Total Pageviews

Bebop Spoken There

Ethan Iverson: "I asked Bertha [Hope] if she ever used the word "contrafact" to describe the process of writing new tunes over old changes, and she replied, "Of course not. The only people who used that word went to a university to learn about jazz."" - (Jazz Times March 2020).

Archive.

The Things They Say!

Hudson Music: Lance's "Bebop Spoken Here" is one of the heaviest and most influential jazz blogs in the UK.

Rupert Burley (Dynamic Agency): "BSH just goes from strength to strength".

COFID- 19

In the current climate we are doing our best to keep everyone up to date. All gigs, as we all know, are off.

However, good old YouTube has plenty to offer both old and new to help us survive whilst housebound. Plus now is a good time to stock up on your CDs.

Also, keep an eye out for live streaming sessions.

Alternatively, you could do as they do in Italy and sing from your balcony.

Today

As we all know there are no live gigs taking place in the immediate future. However, any links to jazz streaming that are deemed suitable - i.e. with a professional approach - will be considered for posting.

Tuesday, May 29, 2018

BSH Interviews Pete Gilligan

Prior to his gig at the Prohibition Bar, Gateshead, last night BSH Editor Lance caught up with pianist Pete Gilligan for a chat and an update:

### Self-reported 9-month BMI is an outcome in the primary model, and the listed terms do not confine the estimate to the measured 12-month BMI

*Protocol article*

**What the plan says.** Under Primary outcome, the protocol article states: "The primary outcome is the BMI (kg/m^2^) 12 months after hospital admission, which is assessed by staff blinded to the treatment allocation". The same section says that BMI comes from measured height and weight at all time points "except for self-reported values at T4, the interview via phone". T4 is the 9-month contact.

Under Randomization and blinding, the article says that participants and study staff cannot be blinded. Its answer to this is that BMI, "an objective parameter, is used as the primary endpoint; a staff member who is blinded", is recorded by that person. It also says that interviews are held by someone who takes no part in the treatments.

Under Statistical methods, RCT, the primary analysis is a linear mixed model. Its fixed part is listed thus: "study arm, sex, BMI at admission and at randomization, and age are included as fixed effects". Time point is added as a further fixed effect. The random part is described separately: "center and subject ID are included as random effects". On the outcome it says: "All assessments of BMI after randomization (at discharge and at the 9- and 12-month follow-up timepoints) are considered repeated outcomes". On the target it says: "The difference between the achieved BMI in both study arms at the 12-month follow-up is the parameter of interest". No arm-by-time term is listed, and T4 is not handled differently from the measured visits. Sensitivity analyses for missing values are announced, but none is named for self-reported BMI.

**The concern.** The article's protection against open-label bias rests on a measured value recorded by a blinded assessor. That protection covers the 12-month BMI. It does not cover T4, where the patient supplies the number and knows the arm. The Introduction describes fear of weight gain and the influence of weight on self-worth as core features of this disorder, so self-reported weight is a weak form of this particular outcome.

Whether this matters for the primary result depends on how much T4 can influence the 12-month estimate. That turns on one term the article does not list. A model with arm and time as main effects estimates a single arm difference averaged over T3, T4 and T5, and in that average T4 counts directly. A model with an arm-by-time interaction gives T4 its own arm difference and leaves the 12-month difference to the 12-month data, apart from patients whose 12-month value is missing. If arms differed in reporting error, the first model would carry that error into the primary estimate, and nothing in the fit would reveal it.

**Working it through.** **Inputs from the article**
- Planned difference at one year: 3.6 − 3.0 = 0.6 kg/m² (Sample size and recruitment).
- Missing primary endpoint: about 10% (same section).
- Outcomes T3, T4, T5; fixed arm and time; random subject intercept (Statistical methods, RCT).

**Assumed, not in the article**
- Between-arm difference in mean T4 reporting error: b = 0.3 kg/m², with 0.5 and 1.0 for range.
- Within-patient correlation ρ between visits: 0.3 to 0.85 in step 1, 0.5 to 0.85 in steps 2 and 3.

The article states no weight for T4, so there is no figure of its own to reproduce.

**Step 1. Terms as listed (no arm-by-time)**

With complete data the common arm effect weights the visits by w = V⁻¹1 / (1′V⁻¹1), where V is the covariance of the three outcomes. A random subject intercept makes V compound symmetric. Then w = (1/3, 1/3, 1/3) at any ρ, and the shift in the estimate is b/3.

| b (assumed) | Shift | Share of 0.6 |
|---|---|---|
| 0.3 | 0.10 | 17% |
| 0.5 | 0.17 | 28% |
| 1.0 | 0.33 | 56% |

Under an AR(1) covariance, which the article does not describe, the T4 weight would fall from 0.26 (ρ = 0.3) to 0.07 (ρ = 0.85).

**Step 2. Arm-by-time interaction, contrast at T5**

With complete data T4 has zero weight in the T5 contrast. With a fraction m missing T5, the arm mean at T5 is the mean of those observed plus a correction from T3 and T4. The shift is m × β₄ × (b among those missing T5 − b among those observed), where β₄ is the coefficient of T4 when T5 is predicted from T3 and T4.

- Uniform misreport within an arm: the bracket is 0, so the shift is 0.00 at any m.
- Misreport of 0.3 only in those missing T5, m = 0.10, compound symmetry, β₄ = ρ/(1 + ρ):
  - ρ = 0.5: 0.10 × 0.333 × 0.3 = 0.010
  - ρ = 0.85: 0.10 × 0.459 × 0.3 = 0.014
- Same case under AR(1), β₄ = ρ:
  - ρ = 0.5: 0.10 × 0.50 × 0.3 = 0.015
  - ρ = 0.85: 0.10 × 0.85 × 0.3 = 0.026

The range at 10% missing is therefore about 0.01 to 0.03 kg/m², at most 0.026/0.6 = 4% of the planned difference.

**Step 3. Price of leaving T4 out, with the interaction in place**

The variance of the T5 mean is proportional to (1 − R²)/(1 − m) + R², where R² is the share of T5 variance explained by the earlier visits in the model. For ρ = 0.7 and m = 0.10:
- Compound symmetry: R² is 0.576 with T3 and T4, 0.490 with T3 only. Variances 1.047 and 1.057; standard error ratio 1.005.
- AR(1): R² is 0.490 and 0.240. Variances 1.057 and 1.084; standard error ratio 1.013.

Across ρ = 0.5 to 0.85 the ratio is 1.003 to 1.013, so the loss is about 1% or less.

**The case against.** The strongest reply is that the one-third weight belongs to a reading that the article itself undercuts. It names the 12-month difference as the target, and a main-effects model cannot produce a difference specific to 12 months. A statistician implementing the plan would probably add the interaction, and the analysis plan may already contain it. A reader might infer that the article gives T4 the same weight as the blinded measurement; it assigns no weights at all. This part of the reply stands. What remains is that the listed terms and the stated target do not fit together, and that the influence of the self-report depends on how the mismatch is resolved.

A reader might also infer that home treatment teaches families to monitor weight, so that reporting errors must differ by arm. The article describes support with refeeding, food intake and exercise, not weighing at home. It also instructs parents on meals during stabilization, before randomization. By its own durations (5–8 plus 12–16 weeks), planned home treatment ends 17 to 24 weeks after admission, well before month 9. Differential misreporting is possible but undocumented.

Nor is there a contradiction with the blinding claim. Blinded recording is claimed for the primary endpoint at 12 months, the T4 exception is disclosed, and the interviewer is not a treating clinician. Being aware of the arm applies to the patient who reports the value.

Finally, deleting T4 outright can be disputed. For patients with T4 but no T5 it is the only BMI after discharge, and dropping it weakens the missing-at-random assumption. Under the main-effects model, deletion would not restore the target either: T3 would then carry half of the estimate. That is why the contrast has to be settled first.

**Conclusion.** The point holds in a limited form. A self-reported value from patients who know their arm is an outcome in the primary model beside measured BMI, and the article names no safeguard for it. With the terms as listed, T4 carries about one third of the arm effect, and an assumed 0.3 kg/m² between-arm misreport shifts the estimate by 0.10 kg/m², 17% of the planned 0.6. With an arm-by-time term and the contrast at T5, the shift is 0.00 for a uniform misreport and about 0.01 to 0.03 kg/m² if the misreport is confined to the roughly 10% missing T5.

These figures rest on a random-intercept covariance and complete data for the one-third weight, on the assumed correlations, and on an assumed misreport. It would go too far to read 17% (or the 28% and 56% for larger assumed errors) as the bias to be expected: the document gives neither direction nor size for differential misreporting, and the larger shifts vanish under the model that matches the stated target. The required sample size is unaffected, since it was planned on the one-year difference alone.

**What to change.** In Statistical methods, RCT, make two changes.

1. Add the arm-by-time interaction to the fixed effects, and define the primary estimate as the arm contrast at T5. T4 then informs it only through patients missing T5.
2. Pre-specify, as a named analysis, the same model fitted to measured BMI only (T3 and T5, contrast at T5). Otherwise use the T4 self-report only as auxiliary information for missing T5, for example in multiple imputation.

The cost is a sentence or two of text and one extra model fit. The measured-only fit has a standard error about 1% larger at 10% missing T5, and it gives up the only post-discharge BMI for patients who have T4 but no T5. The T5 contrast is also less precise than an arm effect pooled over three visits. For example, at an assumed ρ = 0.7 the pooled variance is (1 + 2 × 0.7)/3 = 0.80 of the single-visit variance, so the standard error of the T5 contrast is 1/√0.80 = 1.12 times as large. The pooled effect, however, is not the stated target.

Pete, until recently, you were pretty much a regular on the northeast jazz scene. How did you get to come up here in the first place?

I originally came to the northeast to go and study on the jazz, popular and commercial music course with James Birkett at what was then the John Marley Centre in Benwell. So that's why I came up here. Also, my sister lived in Sunderland for some time.

You were also very much involved with the Jazz Caff (Café) both ancient and modern for quite a long time.


The ancient involvement started when, I think, Jeff Armstrong asked me to come along and sit in with his band on a Friday night where Crombie then refused to let me in as he didn't recognise me even though I was in a suit with a piano! I spent about an hour in the rain before I eventually got in. From that point onwards I played there, well it was, at least, weekly until, well fairly recently.

And in the modern version you started off the jam session.

Well, with Paul Grainger, yes.

And it's continued very successfully.

So it seems to be, I'll find out on Tuesday.

And then you upped and offed.

Yes, I found myself doing a cruise ship gig in the South Pacific that ended up sooner than I planned and, well January and February in the northeast can be a bit cold and if you've given all your gigs and your teaching away it can be a bit bleak so we decided to do a bit of travelling which very quickly evolved into me working so that what was intended to be a three month holiday turned into 18 months and now I'm going back there. None of this was really planned, it's just the way it happened.

Do you work regular?

Yes, with a minimum of six gigs a week.

With good guys?

Yes with some very good guys. A New York drummer, Sean Kelly, a Thai bass player and another band with an Italian drummer, an American singer, Thai musicians, a five-piece and I also do a couple of solo gigs.

A good scene then?

Very good.

Do you have any plans to do some recording?

Yes I have. When I come back here in a few months, with some of the guys, and also out there. In the past I've always recorded for other people. Although I do actually prefer playing live.

I'll look forward to hearing them. Finally, when do you go back?

You'll have got rid of me by June 7.

I'll be counting the days - with sadness I hasten to add. Thanks Pete.

No problem.

Lance.

No comments :

Blog Archive